Do They Mean Anything?

A lot of good has come from these conferences. The 1992 Kyoto Protocol was a product of one of the first conferences, and committed parties to lowering their greenhouse gas emissions by individually defined amounts over a given time period. The Paris agreement in 2015 was a product of COP21, and set a key goal for countries to limit the global average temperature increase to below 2 degrees, ideally below 1.5. Yet as with many of these conference decisions, the targets aren’t enforceable, so the COP is often accused of being one giant mess of greenwashing, grandstanding and back-patting.

It’s hard to argue with many of these claims. The private jets these leaders use seem like mass hypocrisy – if the global shakers and movers can’t limit themselves to (lord forbid) first class as opposed to a private jet, it’s hard to convince the rest of us they’re there to help. But where I feel the real strength of these conferences lies is in the harsh glare of the public spotlight which is shone on the world governments who claim to be tackling the climate crisis. For all the Australian Prime Minister’s talk on how he’s working towards a sustainable future, when you’re almost universally panned by scientists and other countries it’s hard to maintain that image. They’re an opportunity for the public to hold their politicians accountable, and see whether or not they’re doing their job in ensuring a sustainable future for humanity.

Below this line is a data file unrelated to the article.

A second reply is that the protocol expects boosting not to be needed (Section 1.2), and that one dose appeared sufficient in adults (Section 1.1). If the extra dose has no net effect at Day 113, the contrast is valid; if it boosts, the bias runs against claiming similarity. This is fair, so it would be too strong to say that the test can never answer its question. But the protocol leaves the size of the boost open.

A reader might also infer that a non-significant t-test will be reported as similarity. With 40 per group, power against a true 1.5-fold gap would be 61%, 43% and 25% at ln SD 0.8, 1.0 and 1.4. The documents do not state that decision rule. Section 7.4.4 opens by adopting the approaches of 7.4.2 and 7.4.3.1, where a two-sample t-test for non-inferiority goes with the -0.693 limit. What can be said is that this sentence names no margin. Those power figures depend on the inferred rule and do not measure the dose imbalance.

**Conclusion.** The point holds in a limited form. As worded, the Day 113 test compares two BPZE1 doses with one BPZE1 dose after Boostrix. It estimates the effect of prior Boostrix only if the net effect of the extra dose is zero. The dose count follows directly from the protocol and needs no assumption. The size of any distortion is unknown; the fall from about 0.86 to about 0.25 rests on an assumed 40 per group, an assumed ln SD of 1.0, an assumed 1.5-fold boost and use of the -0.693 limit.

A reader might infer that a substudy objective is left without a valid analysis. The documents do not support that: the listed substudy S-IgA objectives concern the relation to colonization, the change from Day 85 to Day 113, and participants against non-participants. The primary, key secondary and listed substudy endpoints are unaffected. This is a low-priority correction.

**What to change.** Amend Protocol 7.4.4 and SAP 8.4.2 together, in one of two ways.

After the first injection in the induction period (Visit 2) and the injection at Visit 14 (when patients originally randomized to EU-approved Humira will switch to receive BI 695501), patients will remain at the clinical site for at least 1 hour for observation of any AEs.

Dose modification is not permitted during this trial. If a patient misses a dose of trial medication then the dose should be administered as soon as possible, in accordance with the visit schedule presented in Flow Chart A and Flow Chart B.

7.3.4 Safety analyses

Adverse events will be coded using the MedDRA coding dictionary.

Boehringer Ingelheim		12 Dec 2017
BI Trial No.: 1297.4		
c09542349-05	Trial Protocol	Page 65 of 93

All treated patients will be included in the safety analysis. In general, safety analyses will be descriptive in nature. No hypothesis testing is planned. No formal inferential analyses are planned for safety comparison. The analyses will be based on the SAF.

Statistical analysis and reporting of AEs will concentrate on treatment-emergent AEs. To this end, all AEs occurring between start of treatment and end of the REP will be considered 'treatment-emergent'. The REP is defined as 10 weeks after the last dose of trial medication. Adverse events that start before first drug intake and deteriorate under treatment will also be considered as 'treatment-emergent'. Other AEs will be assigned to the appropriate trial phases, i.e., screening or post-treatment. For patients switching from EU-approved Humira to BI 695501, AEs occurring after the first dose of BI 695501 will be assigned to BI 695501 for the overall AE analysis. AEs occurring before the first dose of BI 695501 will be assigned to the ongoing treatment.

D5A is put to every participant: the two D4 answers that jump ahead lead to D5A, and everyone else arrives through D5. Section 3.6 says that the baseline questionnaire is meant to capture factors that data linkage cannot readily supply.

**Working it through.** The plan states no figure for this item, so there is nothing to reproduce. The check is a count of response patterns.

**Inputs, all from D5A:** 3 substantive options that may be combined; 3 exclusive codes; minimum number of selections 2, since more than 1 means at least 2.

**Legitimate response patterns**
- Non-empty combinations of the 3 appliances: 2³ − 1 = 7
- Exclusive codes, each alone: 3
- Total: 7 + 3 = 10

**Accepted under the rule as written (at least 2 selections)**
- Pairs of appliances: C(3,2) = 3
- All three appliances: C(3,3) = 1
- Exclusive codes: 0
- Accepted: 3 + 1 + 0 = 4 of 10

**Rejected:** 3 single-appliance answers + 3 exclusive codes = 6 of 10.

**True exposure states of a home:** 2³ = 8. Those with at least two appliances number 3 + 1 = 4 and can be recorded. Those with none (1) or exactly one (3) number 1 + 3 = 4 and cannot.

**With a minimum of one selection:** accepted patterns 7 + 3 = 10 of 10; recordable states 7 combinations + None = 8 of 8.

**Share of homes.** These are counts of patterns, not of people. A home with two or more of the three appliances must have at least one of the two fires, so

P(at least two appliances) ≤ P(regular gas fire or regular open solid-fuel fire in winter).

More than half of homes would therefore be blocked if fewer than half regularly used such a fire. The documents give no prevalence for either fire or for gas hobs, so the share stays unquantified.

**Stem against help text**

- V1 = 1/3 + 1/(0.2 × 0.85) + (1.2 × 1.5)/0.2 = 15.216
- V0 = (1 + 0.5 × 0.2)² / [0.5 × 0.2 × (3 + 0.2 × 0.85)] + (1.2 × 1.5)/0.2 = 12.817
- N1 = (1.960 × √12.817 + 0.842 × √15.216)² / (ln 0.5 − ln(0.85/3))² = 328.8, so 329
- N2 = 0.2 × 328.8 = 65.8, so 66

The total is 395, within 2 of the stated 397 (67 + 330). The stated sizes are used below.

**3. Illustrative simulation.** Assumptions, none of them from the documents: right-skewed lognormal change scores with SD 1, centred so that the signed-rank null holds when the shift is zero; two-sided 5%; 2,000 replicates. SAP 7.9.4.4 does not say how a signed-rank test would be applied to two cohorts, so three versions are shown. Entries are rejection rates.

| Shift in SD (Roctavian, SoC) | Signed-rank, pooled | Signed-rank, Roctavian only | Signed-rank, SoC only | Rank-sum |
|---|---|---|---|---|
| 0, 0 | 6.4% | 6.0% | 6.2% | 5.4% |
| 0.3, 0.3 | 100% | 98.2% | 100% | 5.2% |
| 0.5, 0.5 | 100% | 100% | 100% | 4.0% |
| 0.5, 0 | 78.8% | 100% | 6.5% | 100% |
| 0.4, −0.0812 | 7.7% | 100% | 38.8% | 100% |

So What Happened At This One?

It’s difficult to summarise the last two weeks in a couple of paragraphs. Often the results of these conferences aren’t immediately visible, as there’s a universe of difference between a national COP commitment and actual implemented policy once the leader returns home. This report last week from Indonesia outlining their massive U-turn on deforestation is a case in point. The draft text released by the parties this week though was pretty dire, and expressed very serious concern at how little has been done to limit rising temperatures, and how much remains to be done.

I’ve listed some articles below that go into a bit more detail on some of the highlights surrounding the event.

Jeremy Corbyn hits out at COP26 ‘greenwashing’

At COP26, new alliance tries to kill oil and gas industry

Barack Obama has a nerve preaching about the climate crisis

Women bear the brunt of the climate crisis, COP26 highlights

If you have any questions about the conference or want to know anything about what you can do to live more sustainably, as always, feel free to get in touch.